The Power of Dynastic Commitment: Employment Policies in Family Firms
34 Pages Posted: 5 Nov 2009
Date Written: November 5, 2009
We study how, at times of CEO transitions, the identity of the CEO successor shapes labor contracts within family firms. We propose an alternate view of how family management might underperform relative to external management in family firms. The idea developed in this paper is that, in contrast to external professionals, CEOs promoted from within the family not only inherit control of the firm but also inherit a set of implicit contracts that affects their ability to restructure the firm. Consistent with our dynastic commitment hypothesis, we find that family-promoted CEOs are associated with lower turnover of the workforce, lower wage renegotiation, and greater loyalty for the incumbent workforce.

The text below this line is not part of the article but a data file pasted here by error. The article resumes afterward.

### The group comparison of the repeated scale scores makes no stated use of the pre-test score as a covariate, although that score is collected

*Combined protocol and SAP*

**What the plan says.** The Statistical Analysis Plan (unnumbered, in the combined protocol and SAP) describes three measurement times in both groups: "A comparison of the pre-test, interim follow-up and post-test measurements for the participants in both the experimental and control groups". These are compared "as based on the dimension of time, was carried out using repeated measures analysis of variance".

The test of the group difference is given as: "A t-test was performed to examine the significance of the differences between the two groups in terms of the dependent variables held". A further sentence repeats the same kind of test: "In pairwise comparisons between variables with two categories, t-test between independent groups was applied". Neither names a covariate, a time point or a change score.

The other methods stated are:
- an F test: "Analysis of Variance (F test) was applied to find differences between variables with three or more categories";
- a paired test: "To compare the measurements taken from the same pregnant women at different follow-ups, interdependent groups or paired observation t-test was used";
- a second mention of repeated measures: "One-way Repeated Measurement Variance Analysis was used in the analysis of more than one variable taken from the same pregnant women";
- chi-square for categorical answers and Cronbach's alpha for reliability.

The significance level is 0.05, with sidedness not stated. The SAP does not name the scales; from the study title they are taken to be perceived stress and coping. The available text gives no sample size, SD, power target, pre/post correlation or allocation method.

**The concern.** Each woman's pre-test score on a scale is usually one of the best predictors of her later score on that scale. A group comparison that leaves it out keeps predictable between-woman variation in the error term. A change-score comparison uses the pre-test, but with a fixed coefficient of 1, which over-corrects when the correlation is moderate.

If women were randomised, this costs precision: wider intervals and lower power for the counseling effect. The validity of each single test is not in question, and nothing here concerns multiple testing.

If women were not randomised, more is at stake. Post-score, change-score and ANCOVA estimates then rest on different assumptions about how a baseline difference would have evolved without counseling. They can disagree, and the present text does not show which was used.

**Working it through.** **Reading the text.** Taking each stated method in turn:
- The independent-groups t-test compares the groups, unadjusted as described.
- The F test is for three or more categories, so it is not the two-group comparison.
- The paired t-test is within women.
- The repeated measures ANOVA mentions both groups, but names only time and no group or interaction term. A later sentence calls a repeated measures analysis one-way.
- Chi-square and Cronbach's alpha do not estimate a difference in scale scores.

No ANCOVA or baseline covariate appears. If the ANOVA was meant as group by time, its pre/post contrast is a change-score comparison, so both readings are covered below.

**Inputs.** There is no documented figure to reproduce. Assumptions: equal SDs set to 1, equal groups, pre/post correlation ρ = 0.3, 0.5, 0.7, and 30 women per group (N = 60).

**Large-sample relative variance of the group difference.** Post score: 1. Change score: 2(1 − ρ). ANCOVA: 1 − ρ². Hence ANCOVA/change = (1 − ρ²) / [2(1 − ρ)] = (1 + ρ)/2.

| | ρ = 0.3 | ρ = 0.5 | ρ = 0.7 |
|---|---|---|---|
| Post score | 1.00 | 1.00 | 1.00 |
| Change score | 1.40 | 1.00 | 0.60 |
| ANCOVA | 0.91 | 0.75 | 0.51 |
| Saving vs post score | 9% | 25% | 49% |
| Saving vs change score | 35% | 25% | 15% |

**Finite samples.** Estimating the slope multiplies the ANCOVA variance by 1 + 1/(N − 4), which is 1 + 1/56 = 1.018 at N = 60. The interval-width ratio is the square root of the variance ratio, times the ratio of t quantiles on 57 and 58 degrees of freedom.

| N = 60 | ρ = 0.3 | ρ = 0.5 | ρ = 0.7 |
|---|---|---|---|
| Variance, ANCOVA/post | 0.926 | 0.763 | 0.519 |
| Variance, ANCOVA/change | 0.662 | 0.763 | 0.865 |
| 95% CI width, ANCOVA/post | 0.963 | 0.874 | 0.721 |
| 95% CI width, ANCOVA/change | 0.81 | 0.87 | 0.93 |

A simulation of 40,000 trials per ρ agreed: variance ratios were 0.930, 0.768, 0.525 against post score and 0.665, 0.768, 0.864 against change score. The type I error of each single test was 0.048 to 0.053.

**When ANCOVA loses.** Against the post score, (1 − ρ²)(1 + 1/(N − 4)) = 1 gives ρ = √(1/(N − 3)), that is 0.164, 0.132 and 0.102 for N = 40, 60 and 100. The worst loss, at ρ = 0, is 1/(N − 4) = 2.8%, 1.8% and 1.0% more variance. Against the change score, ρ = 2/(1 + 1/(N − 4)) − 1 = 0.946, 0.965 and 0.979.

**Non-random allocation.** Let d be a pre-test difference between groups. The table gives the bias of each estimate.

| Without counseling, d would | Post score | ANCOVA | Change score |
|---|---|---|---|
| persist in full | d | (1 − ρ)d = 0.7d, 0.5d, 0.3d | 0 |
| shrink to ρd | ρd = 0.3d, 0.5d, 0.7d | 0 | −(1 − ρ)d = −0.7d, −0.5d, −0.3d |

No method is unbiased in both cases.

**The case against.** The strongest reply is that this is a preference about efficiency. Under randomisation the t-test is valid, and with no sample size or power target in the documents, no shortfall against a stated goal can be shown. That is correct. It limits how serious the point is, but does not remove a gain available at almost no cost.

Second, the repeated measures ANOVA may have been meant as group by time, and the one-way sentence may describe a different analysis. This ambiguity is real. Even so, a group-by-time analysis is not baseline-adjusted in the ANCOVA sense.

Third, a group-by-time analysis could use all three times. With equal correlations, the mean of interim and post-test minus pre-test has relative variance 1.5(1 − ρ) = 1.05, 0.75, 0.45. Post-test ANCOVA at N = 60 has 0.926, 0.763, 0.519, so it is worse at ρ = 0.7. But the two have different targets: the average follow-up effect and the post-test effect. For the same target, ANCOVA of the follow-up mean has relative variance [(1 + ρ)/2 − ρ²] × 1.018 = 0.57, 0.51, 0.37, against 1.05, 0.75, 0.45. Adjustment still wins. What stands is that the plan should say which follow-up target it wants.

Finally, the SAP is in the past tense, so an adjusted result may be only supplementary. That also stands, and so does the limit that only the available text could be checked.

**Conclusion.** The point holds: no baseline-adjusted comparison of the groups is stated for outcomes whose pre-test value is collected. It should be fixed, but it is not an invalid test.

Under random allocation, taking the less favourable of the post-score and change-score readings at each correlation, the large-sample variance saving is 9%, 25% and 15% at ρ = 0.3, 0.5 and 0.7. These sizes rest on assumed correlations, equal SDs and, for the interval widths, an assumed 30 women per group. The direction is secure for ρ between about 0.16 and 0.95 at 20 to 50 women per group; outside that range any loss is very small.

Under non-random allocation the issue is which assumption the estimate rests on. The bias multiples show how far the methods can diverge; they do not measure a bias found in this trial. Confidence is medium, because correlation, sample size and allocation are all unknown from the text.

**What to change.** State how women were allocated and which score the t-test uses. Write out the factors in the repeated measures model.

Keywords: Succession, Family Firms, Implicit Contracts
JEL Classification: D23, G32, J33, J44, M14
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